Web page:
Assignment: Individual Managing Staff Paper

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Assignment: Individual Managing Staff Paper

Assignment: Individual Managing Staff Paper

The fear of cost can be understood as a form of violence that is not something experienced by people who have health insurance or sufficient resources. Like chronic disease, certain dimensions of fear can be seen to have a “preferential option for the poor” (Farmer 2005, p. 140). Language, Discrimination & Immigration Status as Dimensions of Fear Another prominent dimension of fear reported by participants was particular to an immigrant community. The ID is so-named because it is one of the most diverse neighborhoods in the state (Childress, 2009). The data maps we created revealed a high percentage of foreign- born residents in the International District, and a statistically significant number of which are not U.S. citizens, and that a high percentage of Spanish speakers in the ID do not speak English very well (U.S Census Bureau, 2010). In the past, this diversity was associated with negative social and economic conditions and the neighborhood and was viewed through a lens of blight. Over the past few years, this diversity has come to be recognized by some as an asset, but challenging mainstream views of the neighborhood has been difficult and stereotypical negative discourse and attitudes remain common. Participants in our study expressed strong sentiments regarding discrimination that immigrants face on multiple levels on a daily basis. They feel that people with a Spanish accent or who lack English-speaking skills are discriminated against in institutions like doctor’s offices, clinics and hospitals. ECM’s One Hope clinic caters to the needs of the immigrant community and attempts to address these concerns by providing professional translation in the clinical setting. In addition, patients all receive an “exit interview” (“salida”) by a Spanish-speaking community health worker who goes over instructions and health information that the patient has received from the provider. However, care at One Hope is not the norm in Albuquerque. Participants described, in detail, the discrimination that they commonly experience. Discrimination often takes the form of tacit disapproval on the part of the receptionist in healthcare settings who makes people feel that they are a burden or that they should be ashamed of their inability to communicate. Almost all of those interviewed reported numerous instances when receptionists at various health clinics in Albuquerque refused to speak Spanish to patients, often literally telling them to speak English because “you’re in America now.” One participant said, “…they feel that discrimination…why do you need help, you aren’t supposed to be in this country…so they are afraid and don’t ask [for help].” The attitudes of institutional actors in healthcare settings can become what Larchancé (2011, p. 859) called “intangible mechanisms of creating or reproducing population hierarchy” in relation to immigrants and ethnic difference.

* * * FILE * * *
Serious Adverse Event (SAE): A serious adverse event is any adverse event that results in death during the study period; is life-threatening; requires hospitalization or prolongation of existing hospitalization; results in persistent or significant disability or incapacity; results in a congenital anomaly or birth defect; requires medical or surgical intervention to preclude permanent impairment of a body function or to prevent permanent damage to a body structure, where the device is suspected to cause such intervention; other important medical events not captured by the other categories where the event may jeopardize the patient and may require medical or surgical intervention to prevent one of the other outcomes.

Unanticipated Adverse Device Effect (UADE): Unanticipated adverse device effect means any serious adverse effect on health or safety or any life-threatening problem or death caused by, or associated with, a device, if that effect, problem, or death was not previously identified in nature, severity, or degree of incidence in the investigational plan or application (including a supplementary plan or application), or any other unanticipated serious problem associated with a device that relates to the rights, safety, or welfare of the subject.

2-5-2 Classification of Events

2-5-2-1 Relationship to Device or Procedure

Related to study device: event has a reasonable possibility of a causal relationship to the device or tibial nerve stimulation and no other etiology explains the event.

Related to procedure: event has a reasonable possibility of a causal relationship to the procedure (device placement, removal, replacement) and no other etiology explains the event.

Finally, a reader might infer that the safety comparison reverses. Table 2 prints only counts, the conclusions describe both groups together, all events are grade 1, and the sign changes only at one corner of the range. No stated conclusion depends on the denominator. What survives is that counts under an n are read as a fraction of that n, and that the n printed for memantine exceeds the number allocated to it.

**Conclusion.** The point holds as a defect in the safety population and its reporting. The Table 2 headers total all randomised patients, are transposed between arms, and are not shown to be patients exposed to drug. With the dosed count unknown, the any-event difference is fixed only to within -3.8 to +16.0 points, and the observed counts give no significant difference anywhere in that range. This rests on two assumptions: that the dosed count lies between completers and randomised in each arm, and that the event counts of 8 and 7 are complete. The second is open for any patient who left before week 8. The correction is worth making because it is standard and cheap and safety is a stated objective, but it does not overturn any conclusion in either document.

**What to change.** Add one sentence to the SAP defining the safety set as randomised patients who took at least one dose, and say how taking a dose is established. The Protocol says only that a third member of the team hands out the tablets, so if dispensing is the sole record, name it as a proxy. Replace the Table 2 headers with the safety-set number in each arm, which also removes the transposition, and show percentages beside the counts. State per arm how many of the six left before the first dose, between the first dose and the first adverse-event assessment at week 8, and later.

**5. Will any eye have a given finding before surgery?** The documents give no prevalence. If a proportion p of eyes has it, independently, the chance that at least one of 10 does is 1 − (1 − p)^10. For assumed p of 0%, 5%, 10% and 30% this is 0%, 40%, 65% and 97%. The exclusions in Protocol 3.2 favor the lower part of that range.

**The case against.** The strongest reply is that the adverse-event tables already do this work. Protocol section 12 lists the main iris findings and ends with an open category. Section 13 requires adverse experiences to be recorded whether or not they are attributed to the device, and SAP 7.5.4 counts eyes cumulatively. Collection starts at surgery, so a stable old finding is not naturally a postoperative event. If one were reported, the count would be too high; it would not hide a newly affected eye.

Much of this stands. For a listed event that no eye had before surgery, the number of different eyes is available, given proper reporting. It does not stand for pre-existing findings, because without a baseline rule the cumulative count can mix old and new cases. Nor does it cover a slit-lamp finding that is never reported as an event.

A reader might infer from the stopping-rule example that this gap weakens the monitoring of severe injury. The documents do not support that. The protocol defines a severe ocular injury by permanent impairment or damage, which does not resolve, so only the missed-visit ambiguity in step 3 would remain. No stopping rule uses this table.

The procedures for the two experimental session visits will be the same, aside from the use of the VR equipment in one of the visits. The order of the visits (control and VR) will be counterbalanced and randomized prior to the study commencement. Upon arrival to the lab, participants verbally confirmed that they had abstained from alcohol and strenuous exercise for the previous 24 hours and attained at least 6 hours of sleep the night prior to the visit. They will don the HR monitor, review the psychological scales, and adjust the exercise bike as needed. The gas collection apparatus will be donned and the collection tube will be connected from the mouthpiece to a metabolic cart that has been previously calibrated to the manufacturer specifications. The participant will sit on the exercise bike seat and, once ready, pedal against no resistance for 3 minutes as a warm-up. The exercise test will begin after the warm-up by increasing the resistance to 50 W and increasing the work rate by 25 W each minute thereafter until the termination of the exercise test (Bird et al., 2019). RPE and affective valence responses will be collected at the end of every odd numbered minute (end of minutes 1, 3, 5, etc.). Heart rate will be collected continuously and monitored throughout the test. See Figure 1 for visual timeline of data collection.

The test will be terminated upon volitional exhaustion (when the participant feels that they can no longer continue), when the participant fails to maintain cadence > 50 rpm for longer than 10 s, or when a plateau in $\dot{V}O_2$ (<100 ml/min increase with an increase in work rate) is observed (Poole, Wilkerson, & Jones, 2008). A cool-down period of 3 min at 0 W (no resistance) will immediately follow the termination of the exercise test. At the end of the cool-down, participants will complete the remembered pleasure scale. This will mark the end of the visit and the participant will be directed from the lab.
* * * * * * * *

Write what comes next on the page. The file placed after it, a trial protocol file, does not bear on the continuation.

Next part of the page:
38 Health Disparity and Structural Violence- Page-Reeves, et al.

Journal of Health Disparities Research and Practice, Volume 6, Issue 2, Summer 2013

She argues that this influences social practices through what she defines as “powerful ‘subjectivation’ effects” that are both psychological and political, influencing and shaping the behavior of immigrants and institutional actors in a dynamic of hierarchy. This process, in turn, contributes to the construction of immigrants as undesirables. Although hospitals have policy regarding the provision of professional interpreters, participants said that they are still made to feel guilty—as if it is somehow their fault that they need this service. At the same time, participants reported a dearth in bilingual support at clinics. This is especially problematic in a state with such a large Spanish-speaking population. One of the interviewees, who also has a job as an interpreter at a large hospital, indicated that the interpretation provided is often very poor. In one example from a psychiatric out-patient clinic, a psychiatrist asked the patient if they had been unable to concentrate recently. The interpreter, a native Spanish speaker and fluent in English, asked the patient if they had been constipated recently. The patient responded that they had not been constipated, although they had been suffering from an inability to concentrate. This would be funny if it were not so tragic. The explanation for this critical mistake given by the interviewee was that the medical interpreters are generally disinterested and not fully-invested in what they do—further reflecting structured inequality in employment options for individuals who while they may be bi-lingual are not credited with other skills meriting a higher salary. For good reason then, people who have an accent when they speak English fear being made to feel stupid or incompetent, and people who cannot speak English are afraid of finding themselves in a situation where they cannot communicate their symptoms, or understand what people are saying or what they are being told to do. These language/discrimination-based fears are often enough to make people refuse to go out to seek assistance until their health problems become acute. People’s language-related fears are a reflection of experience, but fear reported in relation to discrimination is more than merely a concern over language proficiency. Many of the immigrant households in the ID have members with problematic immigration status. The number of individuals in the ID who do not have immigration documents (“undocumented”) is high. Participants felt that this fact tinges the experience of people who have an accent or difficulty speaking or understanding English. They reported that the level of care and treatment that Spanish-speakers receive is different from that of people who are presumed to be citizens. As a result, people fear being singled-out for different treatment or being treated as if they are illegal, whether they are or not. By definition, being illegal implies that they are bad people. One participant expressed how this difference in treatment is perceived, saying “These people, even when in the hospital or the waiting room, there’s a big sign that says we’re not going to discriminate anybody or whatever…[but] the immigrant people